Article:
The classicist Mary Beard opens her book “Women & Power” with a scene out of the Odyssey. Penelope leaves her room to approach the assorted suitors who more or less occupy her mansion, waiting for her to give up on long-lost Odysseus and marry one of them. When she requests they stop singing such songs, she is met with resistance from the youngest male there: Her adolescent son, Telemachus, chastises her. Return to your room, he tells her; public speaking is for men.
“I read the Odyssey for 20 or 30 years before I noticed the line,” Beard says. “At a certain moment you just say, blimey, that is a founding moment in Western civilization! And I’d read it however many times and not recognized it. And here we are in the first book of the poem and we have this moment: saying speech is male, and silencing a woman.”
Adapted from a pair of lectures Beard delivered for the London Review of Books Winter Lecture series in 2014 and 2017, the twinned essays in “Women & Power” (Liveright) take on what Beard calls, in the book’s introduction, “the culturally awkward relationship between the voice of women and the public sphere of speech-making, debate and comment: politics in its widest sense.” Speech and power are inextricably linked, and male silencing of women is present at the very core of our cultural DNA.
Beard’s voice, in person, is lively and warm; she sounds at once like the best possible coffee date and the extremely acclaimed academic she is (a longtime professor of classics at Cambridge University, Beard was made an officer of the Order of the British Empire in 2013, one of the markers on a path to knighthood). She’s a relatable genius: Words like “bloke” and “blimey” pepper her speech.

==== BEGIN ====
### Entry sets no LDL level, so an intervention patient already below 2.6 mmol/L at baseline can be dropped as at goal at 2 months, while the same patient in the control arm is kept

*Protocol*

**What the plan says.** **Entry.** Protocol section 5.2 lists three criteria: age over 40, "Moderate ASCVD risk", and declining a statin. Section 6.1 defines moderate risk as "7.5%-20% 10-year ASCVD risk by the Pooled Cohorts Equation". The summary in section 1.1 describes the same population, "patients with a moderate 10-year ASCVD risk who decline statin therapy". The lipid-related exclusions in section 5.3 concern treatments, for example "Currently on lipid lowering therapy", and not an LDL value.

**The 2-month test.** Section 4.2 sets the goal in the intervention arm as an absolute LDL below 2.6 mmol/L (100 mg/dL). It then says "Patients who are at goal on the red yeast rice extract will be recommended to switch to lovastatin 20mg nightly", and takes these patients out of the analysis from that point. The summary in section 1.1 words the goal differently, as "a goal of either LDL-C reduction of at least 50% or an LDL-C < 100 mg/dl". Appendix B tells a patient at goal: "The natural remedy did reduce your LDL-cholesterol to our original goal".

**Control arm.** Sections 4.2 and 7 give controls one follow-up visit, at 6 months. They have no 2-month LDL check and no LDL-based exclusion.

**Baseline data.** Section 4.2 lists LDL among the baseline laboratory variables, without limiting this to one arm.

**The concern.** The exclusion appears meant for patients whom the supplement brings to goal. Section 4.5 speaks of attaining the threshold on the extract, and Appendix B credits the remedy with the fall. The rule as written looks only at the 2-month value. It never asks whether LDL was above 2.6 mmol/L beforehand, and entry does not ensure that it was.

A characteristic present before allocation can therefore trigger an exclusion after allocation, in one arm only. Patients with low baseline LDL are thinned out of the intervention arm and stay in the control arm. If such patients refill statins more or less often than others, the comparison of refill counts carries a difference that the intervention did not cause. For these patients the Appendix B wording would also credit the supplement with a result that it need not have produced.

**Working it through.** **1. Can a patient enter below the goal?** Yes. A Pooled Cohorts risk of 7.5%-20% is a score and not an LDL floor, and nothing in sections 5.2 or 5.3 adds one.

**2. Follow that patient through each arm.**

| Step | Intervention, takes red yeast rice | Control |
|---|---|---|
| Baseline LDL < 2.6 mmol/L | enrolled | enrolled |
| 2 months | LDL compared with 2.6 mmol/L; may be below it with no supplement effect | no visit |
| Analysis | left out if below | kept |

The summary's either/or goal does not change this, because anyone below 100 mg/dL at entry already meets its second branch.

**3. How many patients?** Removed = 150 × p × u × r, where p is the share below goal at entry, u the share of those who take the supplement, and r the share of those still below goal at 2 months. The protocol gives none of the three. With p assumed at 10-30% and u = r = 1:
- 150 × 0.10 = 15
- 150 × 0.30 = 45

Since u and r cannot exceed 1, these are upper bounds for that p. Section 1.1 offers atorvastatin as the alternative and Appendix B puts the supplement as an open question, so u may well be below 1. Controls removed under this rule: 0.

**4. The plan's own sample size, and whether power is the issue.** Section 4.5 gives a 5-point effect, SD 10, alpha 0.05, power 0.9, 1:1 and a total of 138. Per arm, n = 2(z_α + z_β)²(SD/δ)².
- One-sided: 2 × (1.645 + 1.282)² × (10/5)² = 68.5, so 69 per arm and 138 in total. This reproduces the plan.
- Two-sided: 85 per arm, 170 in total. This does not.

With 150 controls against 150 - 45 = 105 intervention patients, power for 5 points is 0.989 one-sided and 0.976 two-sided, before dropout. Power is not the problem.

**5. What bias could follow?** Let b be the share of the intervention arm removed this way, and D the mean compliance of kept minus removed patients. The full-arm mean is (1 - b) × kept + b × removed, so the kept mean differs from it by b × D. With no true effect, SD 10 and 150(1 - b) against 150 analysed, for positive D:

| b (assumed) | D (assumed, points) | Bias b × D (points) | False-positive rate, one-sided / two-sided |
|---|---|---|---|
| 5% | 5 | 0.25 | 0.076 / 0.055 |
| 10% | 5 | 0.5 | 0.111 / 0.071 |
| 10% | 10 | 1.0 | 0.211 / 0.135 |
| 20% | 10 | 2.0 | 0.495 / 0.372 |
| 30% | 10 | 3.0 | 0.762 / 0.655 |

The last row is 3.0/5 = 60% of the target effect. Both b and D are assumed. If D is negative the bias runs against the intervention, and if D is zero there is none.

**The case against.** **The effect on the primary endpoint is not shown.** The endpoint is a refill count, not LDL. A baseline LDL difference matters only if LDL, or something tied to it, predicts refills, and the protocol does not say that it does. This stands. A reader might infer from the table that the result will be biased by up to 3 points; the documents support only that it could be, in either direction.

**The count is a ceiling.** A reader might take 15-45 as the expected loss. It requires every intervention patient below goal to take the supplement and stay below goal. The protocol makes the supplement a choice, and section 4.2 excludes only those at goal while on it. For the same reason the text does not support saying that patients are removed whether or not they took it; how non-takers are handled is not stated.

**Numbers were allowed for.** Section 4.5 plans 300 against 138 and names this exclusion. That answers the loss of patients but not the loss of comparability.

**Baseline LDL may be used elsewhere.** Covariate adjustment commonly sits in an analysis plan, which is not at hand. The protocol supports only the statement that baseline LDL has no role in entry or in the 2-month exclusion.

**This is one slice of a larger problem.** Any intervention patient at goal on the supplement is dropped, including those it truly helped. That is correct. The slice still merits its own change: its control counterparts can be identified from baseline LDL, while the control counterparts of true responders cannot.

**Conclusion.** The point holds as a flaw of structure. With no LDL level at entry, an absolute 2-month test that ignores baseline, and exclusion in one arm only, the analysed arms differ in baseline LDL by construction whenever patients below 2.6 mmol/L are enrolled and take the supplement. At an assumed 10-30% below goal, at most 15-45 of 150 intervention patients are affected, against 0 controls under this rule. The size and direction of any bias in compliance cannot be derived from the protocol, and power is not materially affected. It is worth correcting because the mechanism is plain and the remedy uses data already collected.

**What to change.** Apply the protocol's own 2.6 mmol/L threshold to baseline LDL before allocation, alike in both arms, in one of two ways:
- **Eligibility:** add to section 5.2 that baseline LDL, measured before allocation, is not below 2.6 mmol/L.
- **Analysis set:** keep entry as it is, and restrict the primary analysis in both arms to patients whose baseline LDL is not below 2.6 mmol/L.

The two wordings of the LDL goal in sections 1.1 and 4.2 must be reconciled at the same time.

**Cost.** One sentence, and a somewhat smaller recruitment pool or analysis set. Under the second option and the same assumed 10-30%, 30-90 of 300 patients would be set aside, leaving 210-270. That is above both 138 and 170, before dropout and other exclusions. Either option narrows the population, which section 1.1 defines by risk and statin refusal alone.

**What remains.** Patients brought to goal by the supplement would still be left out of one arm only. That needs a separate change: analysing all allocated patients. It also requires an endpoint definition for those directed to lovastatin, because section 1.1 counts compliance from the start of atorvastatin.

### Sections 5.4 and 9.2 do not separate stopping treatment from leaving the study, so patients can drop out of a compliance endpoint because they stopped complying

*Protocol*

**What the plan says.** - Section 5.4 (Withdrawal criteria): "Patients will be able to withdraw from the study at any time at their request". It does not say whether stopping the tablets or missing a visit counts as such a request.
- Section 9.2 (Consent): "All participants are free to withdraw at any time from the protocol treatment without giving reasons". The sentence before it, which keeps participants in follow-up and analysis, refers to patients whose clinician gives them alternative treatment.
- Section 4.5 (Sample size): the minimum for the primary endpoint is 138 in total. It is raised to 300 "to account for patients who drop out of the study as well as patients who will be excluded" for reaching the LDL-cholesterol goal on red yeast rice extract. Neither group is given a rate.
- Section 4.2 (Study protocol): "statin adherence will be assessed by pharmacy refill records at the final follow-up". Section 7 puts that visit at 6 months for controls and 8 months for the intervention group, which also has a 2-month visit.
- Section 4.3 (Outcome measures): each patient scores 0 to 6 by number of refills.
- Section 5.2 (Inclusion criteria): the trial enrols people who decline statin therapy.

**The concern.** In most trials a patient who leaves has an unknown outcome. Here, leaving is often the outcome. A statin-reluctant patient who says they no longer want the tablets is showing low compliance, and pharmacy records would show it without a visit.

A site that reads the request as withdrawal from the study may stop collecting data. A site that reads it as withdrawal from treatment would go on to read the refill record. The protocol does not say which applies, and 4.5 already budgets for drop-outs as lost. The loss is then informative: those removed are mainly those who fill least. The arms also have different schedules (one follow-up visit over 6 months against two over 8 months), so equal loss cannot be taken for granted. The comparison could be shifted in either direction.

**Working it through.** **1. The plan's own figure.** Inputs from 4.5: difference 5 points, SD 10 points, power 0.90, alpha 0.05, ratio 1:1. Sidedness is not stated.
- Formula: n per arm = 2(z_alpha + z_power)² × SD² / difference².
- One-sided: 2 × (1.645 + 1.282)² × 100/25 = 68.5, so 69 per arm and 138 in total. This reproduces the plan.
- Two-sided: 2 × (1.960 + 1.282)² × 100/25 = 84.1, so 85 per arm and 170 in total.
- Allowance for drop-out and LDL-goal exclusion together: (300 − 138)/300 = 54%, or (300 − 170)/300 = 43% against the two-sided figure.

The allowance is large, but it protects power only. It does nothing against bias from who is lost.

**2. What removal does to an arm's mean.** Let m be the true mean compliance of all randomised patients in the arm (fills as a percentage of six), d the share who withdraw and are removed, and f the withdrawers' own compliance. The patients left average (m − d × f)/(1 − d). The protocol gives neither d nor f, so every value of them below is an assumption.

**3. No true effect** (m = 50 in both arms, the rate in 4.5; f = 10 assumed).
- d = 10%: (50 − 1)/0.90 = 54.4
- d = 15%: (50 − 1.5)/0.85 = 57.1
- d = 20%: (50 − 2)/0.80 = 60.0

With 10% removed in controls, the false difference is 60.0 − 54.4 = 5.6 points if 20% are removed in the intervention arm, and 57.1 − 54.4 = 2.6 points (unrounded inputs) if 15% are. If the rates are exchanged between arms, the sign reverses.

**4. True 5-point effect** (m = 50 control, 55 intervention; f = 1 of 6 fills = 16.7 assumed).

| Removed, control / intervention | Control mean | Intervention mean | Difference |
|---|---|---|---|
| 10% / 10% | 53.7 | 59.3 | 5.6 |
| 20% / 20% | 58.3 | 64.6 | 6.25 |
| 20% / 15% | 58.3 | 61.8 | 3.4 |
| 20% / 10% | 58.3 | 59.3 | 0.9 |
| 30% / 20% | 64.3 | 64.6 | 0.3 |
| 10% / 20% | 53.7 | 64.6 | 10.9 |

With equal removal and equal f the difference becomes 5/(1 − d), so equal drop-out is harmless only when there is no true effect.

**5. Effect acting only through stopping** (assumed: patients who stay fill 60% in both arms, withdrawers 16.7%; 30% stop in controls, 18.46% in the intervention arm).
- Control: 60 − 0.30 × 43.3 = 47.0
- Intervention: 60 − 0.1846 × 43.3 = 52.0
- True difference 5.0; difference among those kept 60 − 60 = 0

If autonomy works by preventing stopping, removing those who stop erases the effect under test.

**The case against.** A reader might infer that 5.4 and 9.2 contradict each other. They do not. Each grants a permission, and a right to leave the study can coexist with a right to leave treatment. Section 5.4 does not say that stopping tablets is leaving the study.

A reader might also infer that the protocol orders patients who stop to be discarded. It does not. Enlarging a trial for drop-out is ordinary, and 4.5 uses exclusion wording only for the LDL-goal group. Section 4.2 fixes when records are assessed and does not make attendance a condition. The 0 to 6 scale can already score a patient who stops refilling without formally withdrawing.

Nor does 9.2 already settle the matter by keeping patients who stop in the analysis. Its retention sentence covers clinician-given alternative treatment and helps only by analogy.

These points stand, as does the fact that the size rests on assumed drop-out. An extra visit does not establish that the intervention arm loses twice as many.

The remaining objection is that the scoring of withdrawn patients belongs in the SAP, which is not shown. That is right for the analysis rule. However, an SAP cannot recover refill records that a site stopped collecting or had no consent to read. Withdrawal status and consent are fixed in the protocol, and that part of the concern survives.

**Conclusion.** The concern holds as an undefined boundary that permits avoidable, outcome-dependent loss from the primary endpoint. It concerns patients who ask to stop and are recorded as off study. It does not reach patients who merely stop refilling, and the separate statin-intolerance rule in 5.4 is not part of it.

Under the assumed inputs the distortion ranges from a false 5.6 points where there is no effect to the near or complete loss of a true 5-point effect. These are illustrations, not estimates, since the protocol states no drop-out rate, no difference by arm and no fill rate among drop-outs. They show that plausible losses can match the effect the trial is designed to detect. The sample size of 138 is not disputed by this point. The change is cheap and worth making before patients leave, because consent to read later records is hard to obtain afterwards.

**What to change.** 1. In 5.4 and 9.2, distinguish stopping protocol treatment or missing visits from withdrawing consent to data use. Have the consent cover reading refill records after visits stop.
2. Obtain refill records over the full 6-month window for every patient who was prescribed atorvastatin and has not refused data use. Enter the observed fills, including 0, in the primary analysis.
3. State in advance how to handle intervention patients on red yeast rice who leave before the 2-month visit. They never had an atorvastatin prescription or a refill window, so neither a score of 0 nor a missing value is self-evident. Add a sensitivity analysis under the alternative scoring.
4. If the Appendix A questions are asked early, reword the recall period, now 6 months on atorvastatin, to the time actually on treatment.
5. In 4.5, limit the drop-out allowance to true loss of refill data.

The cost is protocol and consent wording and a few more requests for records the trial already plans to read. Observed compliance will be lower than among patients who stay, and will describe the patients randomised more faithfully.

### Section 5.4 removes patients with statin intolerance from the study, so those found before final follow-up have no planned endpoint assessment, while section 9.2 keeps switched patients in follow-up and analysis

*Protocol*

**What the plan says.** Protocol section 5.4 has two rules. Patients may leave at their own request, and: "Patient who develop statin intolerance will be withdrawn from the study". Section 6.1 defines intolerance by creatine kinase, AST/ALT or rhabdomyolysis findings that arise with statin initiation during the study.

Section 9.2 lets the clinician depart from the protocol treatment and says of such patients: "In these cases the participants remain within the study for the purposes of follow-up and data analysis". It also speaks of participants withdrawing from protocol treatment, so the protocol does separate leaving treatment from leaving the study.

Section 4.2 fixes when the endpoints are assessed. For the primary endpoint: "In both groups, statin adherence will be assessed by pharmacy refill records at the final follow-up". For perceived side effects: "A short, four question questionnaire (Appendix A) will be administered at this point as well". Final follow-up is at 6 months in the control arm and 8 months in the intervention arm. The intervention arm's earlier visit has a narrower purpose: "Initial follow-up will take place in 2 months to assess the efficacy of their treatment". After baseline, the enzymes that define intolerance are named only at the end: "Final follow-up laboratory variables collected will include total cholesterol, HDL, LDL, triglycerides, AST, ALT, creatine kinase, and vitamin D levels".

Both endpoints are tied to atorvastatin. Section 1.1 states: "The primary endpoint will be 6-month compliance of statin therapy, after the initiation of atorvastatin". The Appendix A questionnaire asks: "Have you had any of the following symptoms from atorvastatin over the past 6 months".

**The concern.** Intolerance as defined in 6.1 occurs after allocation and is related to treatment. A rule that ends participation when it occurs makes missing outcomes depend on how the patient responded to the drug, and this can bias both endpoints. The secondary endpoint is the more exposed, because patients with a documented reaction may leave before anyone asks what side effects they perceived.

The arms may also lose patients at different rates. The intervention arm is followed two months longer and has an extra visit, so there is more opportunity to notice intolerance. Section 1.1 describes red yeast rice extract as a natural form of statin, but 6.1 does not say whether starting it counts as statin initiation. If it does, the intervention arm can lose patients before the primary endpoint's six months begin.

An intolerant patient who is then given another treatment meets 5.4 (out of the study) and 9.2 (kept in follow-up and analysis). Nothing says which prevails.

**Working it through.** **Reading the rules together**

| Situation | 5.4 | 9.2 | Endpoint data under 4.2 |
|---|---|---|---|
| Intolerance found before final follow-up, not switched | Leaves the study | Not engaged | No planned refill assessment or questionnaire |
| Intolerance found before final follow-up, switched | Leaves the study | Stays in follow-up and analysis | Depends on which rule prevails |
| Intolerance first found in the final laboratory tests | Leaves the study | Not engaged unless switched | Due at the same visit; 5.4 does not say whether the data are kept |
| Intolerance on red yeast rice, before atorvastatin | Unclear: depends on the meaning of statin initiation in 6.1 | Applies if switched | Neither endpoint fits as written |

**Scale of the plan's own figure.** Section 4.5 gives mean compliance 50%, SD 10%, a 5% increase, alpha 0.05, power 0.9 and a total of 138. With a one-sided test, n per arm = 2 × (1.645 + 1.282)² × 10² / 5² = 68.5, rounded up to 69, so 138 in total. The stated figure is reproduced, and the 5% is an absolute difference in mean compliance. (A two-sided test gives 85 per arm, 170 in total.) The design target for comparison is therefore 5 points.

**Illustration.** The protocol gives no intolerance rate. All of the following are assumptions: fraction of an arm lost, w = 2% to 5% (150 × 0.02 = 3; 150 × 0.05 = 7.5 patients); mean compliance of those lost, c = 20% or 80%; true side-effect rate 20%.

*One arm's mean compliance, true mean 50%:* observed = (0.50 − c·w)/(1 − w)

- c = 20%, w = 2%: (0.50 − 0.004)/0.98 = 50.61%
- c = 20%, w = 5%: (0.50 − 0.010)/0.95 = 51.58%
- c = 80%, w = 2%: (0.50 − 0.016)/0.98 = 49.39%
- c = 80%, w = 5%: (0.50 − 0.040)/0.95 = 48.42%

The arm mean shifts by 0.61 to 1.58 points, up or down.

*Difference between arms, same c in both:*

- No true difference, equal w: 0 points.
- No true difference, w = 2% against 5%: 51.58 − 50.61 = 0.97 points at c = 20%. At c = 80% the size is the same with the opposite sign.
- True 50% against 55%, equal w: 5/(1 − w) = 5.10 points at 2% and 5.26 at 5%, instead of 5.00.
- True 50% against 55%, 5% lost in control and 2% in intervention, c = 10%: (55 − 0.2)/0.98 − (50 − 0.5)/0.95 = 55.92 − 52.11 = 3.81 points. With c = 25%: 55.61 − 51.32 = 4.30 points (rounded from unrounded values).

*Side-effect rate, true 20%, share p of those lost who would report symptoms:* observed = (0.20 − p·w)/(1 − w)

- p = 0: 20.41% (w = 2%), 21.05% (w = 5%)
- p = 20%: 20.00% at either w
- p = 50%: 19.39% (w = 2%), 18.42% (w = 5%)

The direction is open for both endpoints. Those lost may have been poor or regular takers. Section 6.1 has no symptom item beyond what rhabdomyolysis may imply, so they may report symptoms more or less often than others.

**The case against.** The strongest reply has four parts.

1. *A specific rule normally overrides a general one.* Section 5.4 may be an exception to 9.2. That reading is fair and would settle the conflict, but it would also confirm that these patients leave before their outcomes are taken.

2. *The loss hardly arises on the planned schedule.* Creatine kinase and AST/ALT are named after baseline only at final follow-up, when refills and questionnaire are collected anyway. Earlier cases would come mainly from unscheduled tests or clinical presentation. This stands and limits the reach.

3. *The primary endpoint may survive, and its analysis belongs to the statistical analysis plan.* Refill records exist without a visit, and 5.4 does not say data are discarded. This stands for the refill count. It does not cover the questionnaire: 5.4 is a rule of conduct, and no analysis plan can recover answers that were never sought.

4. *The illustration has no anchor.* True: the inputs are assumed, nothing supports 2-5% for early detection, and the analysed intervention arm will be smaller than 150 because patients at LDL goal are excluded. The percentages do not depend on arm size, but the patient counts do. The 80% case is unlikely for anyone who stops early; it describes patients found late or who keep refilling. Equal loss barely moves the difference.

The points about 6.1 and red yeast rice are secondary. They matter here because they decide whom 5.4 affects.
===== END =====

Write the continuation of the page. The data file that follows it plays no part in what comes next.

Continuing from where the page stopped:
It’s this likability, in part, that led to such a strong backlash against A.A. Gill, a television critic who in 2012 wrote in the Daily Telegraph that Beard, then hosting a BBC program on ancient Rome, was “too ugly for television.” His attack seems to have been prompted by Beard’s audacity to be a woman, then in her mid-50s, who chose not to dye her hair or have plastic surgery.
Curled in an armchair in her New York hotel room, Beard, who turns 63 on New Year’s Day, is naturally elegant and quite lovely. She wears her thick, silver-blond hair long and parted in the middle, and accents her dark tunic and leggings with golden high-tops. Her face, complete with the normal amount of laugh lines, is animated, intelligent and attractive.
Gill’s insults backfired. “He got a lot of flack,” Beard says. “In terms of British public opinion, he got it wrong.”
Beard’s spirited response to Gill’s insults — and to sexist attacks found in internet comment sections and Twitter — have made her, as the New York Times noted in 2016, a kind of folk hero for feminists of all ages (a 2014 New Yorker profile called her “Troll Slayer”).
The first person in her family to earn a university degree, Beard attended a women’s college at Cambridge, entering in 1973 just as second-wave feminism took root in both the academy and the wider world. Scholars in her field began looking for written evidence of women’s voices and found very little. “By the time I was finishing my PhD,” she says, “we were much more interested in thinking not so much about trying to find the lost women, but to think how gender mattered in the ancient world — to see that preoccupation with the standoff between men and women absolutely, fundamentally lay the wellsprings of the literature we were reading.”
The more you oppress, the more you’re preoccupied by those you oppress.
Throughout “Women & Power,” Beard draws a direct line between the silencing and invisibility of women in the cultures of ancient Greece and Rome and our own current and continuing problems with the patriarchy. Sometimes, she admits, “it is depressing. But I think in a funny way there’s a message for us in terms of saying, look, we’re a million times more lucky than any women in ancient Greece. But it’s really quite helpful to start to see that [our current gender landscape] is not an accident — this does actually have a long history.”